Winfield Herbert Simpson (1933-1992): a champion and ambassador of Bermuda
Winfield Herbert Simpson, nicknamed “Kid McCormick”, was the son of Horace McCormick Simpson, a Jamaican national, and Doris Trott (née Joell), a Bermudian.
Doris was the granddaughter of William Herbert T. Joell, the first Coloured or Black man elected to the House of Parliament, as well as one of the founding members of the Berkeley Institute.
Doris’s mother was Lillian Irene “Aunt Baby” Joell, and her father was Joseph Egbert Daunty “Dunne” Trott, a White man, who was ostracised by his family during those days when interracial marriages were not common or respected by either race. He was 21 years old and she was 15.
Kid McCormick married Ainsley Marie “Cecily” Durham, and together they had five children — Chuck, Scott, Karen, Lynne and Doris “Doree”.
Winsy, short for Winfield, along with siblings Betty and Eugene, were raised between Government Gate and Glebe Road, North Shore, and was a member of the Northshore Giants men’s club of that area between the parishes of Pembroke and Devonshire.
Raised without a father figure unfortunately, as a result of his Jamaican father being forced to leave Bermuda, Winsy and his siblings never got to know him outside of the stories told to them, which were most respectful — especially from “Old Man” Adderley, who was in charge of the Bermuda Docks, where Horace McCormick Simpson was employed up until his departure.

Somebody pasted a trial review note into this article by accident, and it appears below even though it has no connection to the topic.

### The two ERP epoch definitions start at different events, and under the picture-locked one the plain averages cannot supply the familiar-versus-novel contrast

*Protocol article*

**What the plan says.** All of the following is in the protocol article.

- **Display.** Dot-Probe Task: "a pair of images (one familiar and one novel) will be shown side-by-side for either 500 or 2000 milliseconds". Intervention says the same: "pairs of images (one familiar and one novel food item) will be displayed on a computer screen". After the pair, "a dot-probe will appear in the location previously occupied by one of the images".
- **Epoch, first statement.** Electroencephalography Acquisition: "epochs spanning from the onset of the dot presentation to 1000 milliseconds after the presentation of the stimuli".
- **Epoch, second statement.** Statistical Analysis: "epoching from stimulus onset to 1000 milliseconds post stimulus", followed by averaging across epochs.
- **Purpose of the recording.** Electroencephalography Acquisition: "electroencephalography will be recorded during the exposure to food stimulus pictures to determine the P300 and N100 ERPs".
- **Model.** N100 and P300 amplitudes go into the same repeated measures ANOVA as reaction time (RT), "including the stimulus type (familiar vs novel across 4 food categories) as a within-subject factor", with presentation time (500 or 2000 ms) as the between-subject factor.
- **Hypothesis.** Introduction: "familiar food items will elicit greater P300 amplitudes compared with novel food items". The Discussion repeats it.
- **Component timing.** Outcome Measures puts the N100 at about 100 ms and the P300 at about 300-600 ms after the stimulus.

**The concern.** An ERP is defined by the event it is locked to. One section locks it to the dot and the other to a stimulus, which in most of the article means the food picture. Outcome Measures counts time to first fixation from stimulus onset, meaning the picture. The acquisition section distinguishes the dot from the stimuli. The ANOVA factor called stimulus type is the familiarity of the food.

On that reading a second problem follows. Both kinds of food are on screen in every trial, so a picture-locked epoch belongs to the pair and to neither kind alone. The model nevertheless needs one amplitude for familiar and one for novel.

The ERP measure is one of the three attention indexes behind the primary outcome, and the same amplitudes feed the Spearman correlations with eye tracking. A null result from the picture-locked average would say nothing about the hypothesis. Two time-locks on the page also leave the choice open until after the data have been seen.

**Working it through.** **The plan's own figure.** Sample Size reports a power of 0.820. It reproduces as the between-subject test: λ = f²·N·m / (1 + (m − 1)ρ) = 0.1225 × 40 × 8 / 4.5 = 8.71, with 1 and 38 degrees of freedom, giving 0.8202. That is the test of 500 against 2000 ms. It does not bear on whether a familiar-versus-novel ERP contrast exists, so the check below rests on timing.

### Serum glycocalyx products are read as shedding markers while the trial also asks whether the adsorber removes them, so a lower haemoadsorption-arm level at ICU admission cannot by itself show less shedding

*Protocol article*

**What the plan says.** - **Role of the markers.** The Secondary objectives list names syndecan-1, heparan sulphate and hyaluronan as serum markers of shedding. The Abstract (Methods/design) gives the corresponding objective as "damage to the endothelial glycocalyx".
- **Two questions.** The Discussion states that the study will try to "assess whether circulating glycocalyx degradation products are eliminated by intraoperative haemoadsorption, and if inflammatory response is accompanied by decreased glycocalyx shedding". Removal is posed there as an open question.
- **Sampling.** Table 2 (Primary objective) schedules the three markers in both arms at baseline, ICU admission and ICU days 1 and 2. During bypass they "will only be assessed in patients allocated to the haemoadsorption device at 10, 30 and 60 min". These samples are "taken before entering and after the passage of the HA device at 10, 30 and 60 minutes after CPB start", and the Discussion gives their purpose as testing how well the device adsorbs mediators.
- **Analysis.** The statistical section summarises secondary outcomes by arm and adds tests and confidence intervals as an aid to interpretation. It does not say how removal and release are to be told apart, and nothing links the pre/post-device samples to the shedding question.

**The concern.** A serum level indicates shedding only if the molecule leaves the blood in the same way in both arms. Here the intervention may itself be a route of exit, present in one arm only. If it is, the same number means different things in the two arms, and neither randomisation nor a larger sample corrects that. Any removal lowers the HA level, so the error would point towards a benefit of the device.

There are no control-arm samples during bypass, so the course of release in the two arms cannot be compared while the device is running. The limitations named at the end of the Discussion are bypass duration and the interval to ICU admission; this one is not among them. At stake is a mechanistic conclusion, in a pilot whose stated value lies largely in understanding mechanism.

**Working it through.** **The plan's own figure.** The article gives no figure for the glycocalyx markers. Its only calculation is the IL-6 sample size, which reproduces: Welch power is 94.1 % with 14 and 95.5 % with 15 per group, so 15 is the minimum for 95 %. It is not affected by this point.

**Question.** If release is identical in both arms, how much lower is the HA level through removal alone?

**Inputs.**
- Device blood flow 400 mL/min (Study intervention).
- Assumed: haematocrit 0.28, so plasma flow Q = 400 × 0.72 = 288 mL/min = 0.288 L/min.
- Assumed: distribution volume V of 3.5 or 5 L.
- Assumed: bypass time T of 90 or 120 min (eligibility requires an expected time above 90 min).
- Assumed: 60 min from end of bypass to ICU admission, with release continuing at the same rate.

However, Winsy and brother Eugene, nicknamed “Tomatoes”, followed in their father’s footsteps as boxers, with Winsy being the natural and becoming Bermuda’s youngest welterweight champion as “Kid McCormick”. He lost only one fight in his career, to the American Jo Jo Moore. Bermuda had boasted two welterweight boxers at that time, and they both represented the country in England — Eric “Eggs” Trott and Leroy “Fats” Harvey — and Kid McCormick had the distinction of beating them both.
Boxing events were very popular in Bermuda during those years, with many venues such as the Sherwood Manor Hotel in Fairylands just off Mills Creek, the Eagle’s Nest on Langton Hill, the Box between St John’s Road and Cemetery Road, No 1 Shed on Front Street and Pearman-Watlington’s King’s Garage on St John’s Road.
Wherever Kid McCormick fought, he was a draw card — pretty to watch, using both hands in combination blows to the head and body of his opponent. Periodically, he sparred with the great Sugar Ray Robinson, with whom he became good friends.
Kid McCormick’s boxing career went from 1948 to 1958. He was a handsome, well-dressed and humble man, who was a credit to Bermuda in many other ways — as a steam presser for drycleaning, security bouncer at public and private clubs, and as a taxi operator.
He was truly one of Bermuda’s dedicated ambassadors from the 1950s through the 1980s.
• Submitted by son Chuck Simpson